Opinions voiced on mayoral candidate session

Louis Donovan, Ben Sokimi and Samuel Taylor. Photos and video: Daniel Hines/SunLive.

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Three Tauranga Secondary students are unhappy after attending mayoral candidate Tenby Powell’s voices of the future session at Otumoetai College on Friday, June 21.

Louis Donovan and Samuel Taylor of Mount Maunganui College, and Ben Sokimi of Aquinas College voiced their opinions to SunLive as they felt misrepresented during the session, which was aimed to spark conversation between the students, while Tenby acted as a facilitator.

Going into the session, Louis says he was rather excited.

“He’s (Tenby) a candidate who’s reached out and obviously wants to listen to youth concerns and opinions, and developing his election platform I guess.

“I was looking forward to hearing, meeting with other student leaders, discussing the election that’s going to be coming up, and seeing what sort of proposals he would be bringing to the table.”

Ben, from Aquinas College, says he was expecting an ‘open and honest’ conversation around youth issues going into the election, and he says what they got was anything but.

“What we got was a conversation which was largely led by Tenby, around issues that we see cropping up into the future, and what our vision for Tauranga is in 2043.

“I think he did do his best to run a conversation around issues that were important to youth, but I think it wasn’t what it could’ve been.

“What would’ve made it better was more council and mayoral candidates there, we could have had a more wide ranging conversation, and perhaps a conversation in how youth enrol to vote and how single transferable vote works.”

Samuel Taylor says he and other students walked away from the session feeling ‘disenfranchised’, and some people ‘felt like pawns in a publicity game’.

“I think it could have been a considerably better event, had it actually focused on a) the here and now and b) how to vote and how we can make the system more accessible for young people and all people alike.”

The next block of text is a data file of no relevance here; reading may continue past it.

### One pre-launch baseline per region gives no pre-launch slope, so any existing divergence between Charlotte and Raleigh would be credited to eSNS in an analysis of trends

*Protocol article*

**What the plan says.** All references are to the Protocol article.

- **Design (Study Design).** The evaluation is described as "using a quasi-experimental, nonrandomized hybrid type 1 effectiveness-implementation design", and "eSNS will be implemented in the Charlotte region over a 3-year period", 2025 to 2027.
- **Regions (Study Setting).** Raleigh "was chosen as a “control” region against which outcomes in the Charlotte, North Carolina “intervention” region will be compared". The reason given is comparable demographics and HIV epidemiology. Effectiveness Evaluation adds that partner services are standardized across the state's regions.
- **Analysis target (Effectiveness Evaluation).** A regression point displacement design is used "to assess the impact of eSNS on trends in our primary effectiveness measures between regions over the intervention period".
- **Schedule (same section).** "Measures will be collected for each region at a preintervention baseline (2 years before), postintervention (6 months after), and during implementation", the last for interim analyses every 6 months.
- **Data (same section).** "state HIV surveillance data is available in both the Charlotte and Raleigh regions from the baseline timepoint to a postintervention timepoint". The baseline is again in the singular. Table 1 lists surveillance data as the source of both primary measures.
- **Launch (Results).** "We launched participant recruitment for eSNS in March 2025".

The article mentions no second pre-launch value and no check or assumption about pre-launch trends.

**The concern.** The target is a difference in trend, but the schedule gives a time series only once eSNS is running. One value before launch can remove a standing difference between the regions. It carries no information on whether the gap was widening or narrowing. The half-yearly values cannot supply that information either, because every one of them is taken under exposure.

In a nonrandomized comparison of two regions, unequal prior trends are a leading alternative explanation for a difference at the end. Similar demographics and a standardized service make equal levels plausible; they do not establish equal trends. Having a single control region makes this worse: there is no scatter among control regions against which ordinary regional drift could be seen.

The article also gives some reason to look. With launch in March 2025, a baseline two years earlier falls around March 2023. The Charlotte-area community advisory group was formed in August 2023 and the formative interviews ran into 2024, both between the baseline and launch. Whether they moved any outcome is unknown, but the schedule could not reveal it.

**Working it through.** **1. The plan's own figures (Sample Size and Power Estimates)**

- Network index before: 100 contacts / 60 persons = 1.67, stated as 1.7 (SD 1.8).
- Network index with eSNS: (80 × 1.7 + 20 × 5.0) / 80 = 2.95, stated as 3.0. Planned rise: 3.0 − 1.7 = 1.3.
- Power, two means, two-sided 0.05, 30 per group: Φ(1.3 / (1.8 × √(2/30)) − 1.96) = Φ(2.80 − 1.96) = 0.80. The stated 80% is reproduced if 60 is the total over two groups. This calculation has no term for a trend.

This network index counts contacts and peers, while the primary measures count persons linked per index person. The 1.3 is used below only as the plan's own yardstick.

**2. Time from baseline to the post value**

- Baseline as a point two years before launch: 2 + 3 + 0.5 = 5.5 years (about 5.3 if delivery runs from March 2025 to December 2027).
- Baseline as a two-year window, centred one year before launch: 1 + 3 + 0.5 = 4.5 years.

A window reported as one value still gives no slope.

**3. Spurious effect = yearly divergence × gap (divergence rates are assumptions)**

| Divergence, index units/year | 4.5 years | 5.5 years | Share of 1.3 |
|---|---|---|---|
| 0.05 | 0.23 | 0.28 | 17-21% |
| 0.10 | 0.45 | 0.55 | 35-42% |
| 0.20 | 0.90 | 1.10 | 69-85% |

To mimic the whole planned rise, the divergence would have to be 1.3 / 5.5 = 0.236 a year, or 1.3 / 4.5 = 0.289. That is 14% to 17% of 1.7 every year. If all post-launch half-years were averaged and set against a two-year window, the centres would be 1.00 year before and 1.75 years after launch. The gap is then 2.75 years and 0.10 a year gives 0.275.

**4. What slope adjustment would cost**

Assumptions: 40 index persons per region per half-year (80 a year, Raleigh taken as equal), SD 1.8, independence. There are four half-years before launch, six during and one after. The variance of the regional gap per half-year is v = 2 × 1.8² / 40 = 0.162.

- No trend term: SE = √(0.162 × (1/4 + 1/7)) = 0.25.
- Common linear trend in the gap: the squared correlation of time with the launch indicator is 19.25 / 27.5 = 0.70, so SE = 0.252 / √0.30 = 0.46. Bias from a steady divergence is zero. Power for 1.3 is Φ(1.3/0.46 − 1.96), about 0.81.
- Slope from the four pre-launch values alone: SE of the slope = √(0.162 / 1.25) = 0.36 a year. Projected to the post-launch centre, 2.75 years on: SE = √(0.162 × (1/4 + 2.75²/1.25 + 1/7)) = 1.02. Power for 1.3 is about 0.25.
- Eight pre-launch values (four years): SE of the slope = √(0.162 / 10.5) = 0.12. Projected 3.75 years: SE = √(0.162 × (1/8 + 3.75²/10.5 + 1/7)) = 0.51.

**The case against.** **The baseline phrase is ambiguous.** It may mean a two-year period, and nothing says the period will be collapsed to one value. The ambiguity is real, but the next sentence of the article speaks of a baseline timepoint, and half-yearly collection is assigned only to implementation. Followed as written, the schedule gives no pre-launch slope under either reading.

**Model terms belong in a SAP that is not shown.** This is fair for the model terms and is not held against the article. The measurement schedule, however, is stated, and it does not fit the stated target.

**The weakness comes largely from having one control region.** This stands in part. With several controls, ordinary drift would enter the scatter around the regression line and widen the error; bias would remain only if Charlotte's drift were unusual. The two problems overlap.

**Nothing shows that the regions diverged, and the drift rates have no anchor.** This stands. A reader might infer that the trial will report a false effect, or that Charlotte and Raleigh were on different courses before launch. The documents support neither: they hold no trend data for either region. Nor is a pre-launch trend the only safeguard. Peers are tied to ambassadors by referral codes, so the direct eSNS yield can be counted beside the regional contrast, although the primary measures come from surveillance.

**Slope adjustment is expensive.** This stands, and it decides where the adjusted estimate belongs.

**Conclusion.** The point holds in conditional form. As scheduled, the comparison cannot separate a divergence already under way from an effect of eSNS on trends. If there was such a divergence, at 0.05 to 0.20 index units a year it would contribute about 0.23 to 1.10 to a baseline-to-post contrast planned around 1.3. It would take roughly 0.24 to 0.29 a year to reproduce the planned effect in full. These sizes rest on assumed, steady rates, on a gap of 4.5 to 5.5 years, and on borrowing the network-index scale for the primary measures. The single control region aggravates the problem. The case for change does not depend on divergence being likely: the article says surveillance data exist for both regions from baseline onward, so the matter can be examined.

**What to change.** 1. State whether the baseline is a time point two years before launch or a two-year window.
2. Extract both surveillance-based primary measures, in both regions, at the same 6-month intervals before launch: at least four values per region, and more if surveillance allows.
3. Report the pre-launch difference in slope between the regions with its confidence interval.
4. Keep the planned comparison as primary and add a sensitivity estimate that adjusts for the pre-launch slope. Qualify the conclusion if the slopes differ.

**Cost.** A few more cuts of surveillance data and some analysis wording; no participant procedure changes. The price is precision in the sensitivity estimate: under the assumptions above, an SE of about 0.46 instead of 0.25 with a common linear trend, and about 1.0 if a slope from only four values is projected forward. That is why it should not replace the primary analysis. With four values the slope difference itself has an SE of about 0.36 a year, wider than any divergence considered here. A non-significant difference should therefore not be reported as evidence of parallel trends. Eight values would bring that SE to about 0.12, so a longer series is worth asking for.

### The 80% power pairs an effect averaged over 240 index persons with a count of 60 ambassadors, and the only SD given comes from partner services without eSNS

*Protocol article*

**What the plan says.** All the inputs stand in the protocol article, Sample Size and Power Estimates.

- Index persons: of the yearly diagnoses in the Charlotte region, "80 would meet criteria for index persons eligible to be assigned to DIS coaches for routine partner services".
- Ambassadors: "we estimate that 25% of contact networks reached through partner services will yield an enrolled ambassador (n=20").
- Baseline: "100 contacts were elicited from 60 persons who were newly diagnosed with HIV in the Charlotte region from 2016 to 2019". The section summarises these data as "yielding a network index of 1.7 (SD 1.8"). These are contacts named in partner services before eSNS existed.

Tenby says he is alarmed at the student’s opinion, as he says the session was about understanding their needs.

Mayoral candidate Tenby Powell at the voices of the future session. Photo: Daniel Hines/SunLive.

“From the whiteboard session we did, we talked about issues that are important, and the session was incredibly positive.

“I’ve done a lot of facilitation at a very senior level, all over the world actually, and this was one of the best sessions and I’m really surprised this is being politicised by them.

“I mean, the reality is, the moment I step out the door, there could be suspicions about my political motivations, but let’s be honest, I’m in a campaign here, I’m running for mayor of Tauranga, so I’m wanting to engage with all people from all walks of life, to ensure that I understand their issues, their views and their feelings about the city.

“I’m doing it with the people who are most vulnerable: the homeless people, I’m doing it with senior business leaders, I’m doing it with everybody including our students, and that particular week I also spent time with wonderful Project K people, the Kiwi Can people with intermediates.”

Tenby says at the voices of the future session, he ran a whiteboard session, taking note of what the students deemed to be important, including transport, culture, social, conferences, infrastructure and mental health.  

Another exercise Tenby ran, which he believed was successful, was giving the students a chance to come up with newspaper headlines for The Weekend Sun in the year 2043, and he says he was amazed by some of the responses.

“Like Tauranga holds the Commonwealth Games, Tauranga is now carbon neutral, so I gave them every opportunity to express their feelings, and I thought it was a really useful exercise, and some of the Otumoetai teachers stayed for the entire sessions as they were captivated by it.”

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Slim Shady, somewhat 'shady' attitude.

Posted on 05-07-2019 12:01 | By Murray.Guy

Not nice. Why is that? The students are not stamping their feet, crying. They are sharing their thoughts in regards an event promoted as an opportunity for them to share their thoughts in regards ’things city council and community’. It seems they felt duped, invited under false pretenses. That is reality for them. Many in our community (if not most) feel exactly the same in regards Tauranga City Council consultation and an independent investigation found that to be true. Clearly My Tenby would ’fit right in’ with the present mindset, likewise yourself. A simple, "Hey, sorry guys, give me some guidance on how I can improve" might better reflect meaningful, respectful democracy?

Grow up

Posted on 29-06-2019 19:34 | By

What they fail to understand is that they can have an opinion and express it, and then their views can be completely ignored because they are only a grain of rice in a rice mountain. No use stamping your feet and crying because “nobody listens to me”. Get used to it boys.


Posted on 29-06-2019 19:25 | By

Spoilt. Full of the own importance. An inflated sense of worth. They will make fine Councillors.


Posted on 29-06-2019 19:20 | By

Attitude of today’s youth. They think the world revolves around them. And the more you pander to it the more they expect. They should shut it until they have earned the right to have opinion by way of paying taxes and rates.